The F2 title: Not necessary for F1 success?

By Franck Drui

22 August 2018 - 08:53
The F2 title: Not necessary for F1 (…)

A driver with Mercedes’ junior outfit, George Russell remains confident that his chances of gaining a seat in next season’s F1 roster are not dependent on him winning the F2 championship. As of the F1 Hungarian Grand Prix weekend, Russell commanded a healthy 12-point lead over McLaren reserve driver Lando Norris.

Russell has already shown fantastic potential, recording an unofficial fastest time at Hungaroring in a test race there. At the age of just 20, he still has plenty of time to grow as a driver, regardless of whether or not he makes the grade for next season. Mercedes must also take into account the technical difficulties suffered by the new F2 car, which have prevented Russell from extending his lead further.

The story so far for George Russell

The Case For F2 Title Importance: Charles Leclerc

While there are many F1 greats that did not require junior silverware to become so, it is no coincidence that Charles Leclerc, a winner of GP3 and F2 is now on course to make it big. Though the Monegasque driver is now priced at 2500/1 by the outright market for Formula 1 betting at William Hill, the links to Haas persist. There can be no denying only winning consistently at junior level can breed the confidence needed to make it in the big time.

With Leclerc scoring 14 points as an F1 driver, his early performances as a rookie have underlined the importance of F2 racing. F2 is certainly not an institution without its critics, and some people may even argue that F1 is now sufficiently safe for exceptional GP3 drivers to skip F2. However, the intricate nature of car technology, and the importance of driver conditioning in the modern era makes F2 experience more essential than ever.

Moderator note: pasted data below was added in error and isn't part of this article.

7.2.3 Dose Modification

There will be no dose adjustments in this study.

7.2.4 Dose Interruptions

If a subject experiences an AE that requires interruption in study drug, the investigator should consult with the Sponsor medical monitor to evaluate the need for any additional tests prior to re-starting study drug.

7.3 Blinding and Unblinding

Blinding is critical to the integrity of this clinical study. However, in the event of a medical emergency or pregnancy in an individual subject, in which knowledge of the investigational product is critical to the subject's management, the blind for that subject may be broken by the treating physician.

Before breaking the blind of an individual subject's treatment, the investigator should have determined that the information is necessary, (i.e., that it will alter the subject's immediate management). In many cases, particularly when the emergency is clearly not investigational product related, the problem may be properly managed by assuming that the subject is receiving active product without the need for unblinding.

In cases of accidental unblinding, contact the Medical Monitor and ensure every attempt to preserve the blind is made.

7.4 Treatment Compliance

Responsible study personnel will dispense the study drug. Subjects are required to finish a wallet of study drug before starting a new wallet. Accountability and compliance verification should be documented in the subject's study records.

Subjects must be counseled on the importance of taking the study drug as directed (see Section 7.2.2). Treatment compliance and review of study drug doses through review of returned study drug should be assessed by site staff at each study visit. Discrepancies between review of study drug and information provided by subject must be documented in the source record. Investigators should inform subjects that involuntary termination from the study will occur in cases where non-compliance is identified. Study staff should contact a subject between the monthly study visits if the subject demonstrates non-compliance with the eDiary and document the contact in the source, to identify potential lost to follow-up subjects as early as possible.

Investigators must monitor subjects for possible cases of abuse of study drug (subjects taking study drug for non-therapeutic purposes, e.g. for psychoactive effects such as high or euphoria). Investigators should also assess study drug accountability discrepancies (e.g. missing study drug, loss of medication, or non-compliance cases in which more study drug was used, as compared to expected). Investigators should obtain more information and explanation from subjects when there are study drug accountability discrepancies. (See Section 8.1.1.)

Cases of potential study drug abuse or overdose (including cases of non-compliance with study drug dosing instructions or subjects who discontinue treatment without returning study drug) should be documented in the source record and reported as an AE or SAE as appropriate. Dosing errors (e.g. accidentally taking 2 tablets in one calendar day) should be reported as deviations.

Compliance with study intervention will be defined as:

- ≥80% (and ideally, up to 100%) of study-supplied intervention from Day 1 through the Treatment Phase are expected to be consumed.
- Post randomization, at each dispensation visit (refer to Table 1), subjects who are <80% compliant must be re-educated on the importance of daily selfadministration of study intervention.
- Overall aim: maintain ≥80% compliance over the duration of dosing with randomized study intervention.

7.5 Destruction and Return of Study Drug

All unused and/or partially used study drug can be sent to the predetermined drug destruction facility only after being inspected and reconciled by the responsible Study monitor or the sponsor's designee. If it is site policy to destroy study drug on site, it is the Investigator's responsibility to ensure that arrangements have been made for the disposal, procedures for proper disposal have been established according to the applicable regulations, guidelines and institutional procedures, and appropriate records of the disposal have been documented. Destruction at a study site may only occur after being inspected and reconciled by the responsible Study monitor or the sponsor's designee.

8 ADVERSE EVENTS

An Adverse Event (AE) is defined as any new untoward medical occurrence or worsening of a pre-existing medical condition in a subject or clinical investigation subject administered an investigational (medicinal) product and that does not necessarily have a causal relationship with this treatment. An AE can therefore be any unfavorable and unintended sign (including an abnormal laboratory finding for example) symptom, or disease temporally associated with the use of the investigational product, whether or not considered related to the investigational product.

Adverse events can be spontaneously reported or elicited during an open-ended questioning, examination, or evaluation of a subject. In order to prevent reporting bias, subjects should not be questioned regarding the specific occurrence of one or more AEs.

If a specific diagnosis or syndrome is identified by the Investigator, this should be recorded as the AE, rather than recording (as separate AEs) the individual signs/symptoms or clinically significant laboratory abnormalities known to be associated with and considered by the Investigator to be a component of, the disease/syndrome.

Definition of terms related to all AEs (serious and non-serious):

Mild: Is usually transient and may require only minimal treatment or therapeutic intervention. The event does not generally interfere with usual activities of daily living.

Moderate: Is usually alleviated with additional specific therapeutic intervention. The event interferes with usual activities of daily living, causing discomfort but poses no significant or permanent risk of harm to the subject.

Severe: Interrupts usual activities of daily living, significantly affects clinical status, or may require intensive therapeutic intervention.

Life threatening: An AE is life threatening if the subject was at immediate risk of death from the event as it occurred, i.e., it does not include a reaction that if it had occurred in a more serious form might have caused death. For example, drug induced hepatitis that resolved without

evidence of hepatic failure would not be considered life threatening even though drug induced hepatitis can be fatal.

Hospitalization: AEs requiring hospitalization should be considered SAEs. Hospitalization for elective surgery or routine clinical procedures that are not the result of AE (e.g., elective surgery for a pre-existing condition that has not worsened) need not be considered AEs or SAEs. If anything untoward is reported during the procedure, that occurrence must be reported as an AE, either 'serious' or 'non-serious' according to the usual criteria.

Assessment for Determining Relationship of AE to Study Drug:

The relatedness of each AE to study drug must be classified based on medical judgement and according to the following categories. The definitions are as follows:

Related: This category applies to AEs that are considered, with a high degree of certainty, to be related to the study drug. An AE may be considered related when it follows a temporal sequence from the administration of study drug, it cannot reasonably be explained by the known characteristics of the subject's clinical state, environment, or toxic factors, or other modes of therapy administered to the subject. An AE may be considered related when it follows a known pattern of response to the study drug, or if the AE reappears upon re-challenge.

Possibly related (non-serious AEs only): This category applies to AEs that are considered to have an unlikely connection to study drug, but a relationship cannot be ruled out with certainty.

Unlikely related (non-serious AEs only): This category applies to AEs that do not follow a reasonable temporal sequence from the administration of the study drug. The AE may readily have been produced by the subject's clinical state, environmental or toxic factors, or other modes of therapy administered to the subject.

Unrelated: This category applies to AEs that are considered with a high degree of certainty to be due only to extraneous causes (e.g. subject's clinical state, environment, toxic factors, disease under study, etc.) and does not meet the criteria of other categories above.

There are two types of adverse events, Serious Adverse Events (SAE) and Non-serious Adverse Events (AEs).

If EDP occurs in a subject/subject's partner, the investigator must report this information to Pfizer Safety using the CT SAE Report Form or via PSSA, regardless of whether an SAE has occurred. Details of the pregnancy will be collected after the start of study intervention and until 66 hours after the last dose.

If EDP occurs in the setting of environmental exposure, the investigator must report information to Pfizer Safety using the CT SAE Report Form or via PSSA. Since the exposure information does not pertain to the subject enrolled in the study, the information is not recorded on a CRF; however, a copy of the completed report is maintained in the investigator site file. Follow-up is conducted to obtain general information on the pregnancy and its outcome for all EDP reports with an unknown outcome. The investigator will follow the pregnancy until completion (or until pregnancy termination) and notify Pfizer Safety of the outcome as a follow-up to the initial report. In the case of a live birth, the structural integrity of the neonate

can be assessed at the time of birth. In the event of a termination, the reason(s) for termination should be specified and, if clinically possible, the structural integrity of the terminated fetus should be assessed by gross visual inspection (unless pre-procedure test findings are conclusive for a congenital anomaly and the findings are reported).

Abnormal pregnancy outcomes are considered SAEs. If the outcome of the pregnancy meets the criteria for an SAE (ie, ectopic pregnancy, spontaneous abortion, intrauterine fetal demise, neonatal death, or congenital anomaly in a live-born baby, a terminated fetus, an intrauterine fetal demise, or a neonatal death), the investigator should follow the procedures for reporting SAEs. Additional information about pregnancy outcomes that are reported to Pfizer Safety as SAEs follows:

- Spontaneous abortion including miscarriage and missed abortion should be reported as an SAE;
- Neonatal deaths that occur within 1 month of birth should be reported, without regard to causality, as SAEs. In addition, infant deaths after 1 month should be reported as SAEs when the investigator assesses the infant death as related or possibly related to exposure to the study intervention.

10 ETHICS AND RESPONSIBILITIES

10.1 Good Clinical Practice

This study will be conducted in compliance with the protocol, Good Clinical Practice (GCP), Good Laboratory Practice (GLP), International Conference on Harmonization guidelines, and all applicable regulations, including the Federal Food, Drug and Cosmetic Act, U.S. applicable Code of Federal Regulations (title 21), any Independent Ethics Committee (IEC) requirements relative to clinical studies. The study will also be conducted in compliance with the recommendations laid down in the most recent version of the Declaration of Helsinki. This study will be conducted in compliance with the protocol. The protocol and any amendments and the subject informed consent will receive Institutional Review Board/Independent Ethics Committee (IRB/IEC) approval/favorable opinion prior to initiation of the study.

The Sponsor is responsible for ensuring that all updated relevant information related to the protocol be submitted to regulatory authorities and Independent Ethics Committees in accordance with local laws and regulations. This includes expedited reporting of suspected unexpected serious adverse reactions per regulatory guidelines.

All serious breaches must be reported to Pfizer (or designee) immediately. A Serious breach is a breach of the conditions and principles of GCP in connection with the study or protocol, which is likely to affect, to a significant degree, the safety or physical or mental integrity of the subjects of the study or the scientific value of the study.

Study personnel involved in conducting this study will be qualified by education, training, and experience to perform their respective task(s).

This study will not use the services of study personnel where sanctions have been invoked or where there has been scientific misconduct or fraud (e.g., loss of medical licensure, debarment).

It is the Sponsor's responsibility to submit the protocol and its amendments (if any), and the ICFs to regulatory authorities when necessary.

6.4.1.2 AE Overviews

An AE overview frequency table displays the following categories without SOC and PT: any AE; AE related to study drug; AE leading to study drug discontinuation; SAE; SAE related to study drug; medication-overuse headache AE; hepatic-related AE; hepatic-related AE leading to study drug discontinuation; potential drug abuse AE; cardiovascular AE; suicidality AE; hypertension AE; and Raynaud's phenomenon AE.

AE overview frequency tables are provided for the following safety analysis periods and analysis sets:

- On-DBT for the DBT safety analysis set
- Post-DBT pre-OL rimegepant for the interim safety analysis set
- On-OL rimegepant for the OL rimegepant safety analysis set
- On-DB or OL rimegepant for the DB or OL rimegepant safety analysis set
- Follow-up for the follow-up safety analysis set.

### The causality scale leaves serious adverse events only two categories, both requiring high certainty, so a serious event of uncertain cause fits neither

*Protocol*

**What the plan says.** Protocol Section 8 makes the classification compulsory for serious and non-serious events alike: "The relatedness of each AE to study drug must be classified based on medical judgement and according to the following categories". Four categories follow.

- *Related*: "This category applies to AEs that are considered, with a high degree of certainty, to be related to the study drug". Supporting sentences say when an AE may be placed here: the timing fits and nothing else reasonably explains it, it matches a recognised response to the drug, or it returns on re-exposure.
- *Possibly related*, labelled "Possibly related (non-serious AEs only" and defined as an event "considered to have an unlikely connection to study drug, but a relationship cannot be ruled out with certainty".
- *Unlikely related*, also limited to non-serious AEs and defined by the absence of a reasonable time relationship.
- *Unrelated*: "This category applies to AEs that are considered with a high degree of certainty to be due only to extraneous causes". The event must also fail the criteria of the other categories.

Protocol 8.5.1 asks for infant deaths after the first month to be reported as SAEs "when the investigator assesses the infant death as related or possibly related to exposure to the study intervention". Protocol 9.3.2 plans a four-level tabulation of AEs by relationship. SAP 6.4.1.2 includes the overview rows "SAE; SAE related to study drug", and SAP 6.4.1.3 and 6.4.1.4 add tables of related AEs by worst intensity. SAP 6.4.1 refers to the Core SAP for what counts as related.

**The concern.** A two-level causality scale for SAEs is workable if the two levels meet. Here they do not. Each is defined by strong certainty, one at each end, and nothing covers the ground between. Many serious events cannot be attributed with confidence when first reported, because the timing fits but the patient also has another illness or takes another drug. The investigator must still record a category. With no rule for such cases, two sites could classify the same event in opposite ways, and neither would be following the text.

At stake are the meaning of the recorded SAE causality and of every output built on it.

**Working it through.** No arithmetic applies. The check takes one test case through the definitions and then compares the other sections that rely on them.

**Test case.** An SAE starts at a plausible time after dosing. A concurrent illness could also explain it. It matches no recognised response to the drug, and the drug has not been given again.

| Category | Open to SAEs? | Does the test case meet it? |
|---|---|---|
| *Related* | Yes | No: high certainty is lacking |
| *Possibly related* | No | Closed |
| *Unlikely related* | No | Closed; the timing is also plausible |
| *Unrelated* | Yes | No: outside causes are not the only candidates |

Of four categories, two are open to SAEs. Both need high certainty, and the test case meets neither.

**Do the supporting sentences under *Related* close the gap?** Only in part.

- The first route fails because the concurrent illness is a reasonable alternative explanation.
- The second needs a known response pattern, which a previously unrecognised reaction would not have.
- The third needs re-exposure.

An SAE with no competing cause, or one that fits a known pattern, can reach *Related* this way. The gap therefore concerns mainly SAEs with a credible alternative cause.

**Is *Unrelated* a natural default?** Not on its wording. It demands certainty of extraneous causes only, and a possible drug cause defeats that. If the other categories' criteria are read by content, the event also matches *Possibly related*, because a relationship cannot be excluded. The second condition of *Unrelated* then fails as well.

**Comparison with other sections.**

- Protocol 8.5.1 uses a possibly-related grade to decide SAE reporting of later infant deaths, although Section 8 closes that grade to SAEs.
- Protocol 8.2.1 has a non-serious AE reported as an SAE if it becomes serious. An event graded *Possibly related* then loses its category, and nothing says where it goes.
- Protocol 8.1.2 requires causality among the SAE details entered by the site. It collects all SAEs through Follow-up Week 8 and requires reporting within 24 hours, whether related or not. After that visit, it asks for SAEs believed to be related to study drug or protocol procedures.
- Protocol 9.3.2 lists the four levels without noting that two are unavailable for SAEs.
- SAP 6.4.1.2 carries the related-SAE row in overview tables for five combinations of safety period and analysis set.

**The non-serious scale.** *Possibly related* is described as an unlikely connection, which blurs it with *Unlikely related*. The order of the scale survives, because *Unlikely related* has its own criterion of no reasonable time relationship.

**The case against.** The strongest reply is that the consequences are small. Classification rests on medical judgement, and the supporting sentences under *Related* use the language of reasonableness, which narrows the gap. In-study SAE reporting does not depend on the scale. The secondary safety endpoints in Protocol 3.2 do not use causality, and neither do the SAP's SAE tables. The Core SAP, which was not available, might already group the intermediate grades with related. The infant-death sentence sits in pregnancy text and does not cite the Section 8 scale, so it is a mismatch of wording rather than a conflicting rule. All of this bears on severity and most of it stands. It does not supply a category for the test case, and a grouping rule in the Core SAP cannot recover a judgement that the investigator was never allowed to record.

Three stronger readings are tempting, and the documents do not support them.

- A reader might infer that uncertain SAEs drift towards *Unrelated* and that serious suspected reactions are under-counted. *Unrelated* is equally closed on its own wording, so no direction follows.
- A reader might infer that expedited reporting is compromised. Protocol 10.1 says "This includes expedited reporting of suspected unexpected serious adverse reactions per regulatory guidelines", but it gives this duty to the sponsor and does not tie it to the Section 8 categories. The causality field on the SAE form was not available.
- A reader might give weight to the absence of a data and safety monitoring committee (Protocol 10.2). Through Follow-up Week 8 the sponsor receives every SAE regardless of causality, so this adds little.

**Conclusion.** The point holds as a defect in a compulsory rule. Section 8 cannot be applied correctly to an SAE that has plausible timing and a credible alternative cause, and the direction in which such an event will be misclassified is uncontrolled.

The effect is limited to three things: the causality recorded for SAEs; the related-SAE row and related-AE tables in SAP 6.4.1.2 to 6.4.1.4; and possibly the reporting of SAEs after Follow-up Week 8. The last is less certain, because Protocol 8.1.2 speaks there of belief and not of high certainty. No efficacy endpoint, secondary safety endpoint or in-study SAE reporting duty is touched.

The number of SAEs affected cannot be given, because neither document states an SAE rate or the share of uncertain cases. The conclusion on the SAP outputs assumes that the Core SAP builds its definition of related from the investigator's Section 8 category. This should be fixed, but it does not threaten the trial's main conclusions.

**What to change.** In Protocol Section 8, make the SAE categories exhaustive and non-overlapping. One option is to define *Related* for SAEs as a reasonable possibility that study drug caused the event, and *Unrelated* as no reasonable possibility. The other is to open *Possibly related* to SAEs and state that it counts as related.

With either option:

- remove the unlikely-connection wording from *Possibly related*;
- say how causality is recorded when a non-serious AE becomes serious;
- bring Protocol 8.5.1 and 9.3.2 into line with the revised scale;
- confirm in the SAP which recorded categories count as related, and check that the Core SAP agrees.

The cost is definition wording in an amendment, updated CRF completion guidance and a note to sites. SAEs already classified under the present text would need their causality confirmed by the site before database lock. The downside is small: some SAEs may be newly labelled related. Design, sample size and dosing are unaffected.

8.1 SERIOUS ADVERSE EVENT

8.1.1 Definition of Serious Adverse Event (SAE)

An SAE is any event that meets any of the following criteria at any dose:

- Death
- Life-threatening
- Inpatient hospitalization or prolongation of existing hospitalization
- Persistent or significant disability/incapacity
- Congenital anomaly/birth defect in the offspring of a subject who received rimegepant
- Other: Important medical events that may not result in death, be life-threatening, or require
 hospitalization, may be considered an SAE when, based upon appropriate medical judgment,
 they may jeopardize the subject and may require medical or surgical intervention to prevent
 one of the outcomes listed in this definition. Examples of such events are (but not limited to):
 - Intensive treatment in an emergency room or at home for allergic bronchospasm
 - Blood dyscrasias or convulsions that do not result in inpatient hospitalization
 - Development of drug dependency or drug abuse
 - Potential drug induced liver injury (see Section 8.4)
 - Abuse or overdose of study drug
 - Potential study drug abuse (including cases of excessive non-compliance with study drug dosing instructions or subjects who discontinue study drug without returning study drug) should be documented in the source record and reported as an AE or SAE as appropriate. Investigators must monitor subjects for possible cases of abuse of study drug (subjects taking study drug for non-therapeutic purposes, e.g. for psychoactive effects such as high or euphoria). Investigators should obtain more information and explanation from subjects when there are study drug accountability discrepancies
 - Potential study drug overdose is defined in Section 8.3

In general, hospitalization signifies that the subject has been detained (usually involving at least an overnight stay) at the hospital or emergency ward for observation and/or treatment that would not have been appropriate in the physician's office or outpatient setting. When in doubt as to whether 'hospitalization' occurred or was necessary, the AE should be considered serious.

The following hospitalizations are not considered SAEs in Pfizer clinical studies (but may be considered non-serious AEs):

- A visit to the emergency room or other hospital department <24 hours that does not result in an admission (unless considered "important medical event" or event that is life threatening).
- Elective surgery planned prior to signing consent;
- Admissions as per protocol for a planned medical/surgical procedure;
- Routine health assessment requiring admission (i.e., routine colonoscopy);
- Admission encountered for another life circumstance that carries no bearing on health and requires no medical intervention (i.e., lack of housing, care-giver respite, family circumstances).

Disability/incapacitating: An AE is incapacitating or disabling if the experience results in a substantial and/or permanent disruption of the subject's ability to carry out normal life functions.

Evidence to the contrary

Even though Russell’s title is not quite yet assured, he is already being earmarked as a shock inclusion in Red Bull’s lineup for 2019. This alone suggests that his future in F1 lies with one of the better constructors, regardless of whether or not he wins the F2 title this year. Red Bull, and its junior outfit Toro Rosso, is well known for putting faith in youth talent. Indeed, Toro Rosso scooped Max Verstappen after a strong GP3 season in 2014 – and he finished third that year, not even coming remotely close to winning silverware at that level.

Evidently, Verstappen has not suffered as a result of missing out on F2 action. His debut season (2015) was packed with surprises, including a daring manoeuvre at Blanchimont in his home race. After his inevitable promotion to Red Bull came an inevitable maiden win, in Spain, which crowned him as the youngest driver to win a Formula One race.

On the balance...

There can be no doubt that Leclerc’s success will have turned more F2-sceptical motorsport fans towards seeing the usefulness of F2 racing in the present era. If nothing else, F2 will always be seen as the gateway to the big time, and the conventional route for any driver into the top flight. With promotion schemes for the junior outfits of top constructors still ever-evolving, F2 will also be a growing source of excitement.

While existing regulations may veto the idea of automatic promotion to a senior outfit as a tangible prize for winning an F2 title, there is nothing to suggest that a similar system – not unlike a ‘draft’ in American sports – may become part of Formula One’s agenda to make the lower echelons of racing more accessible to a worldwide audience.


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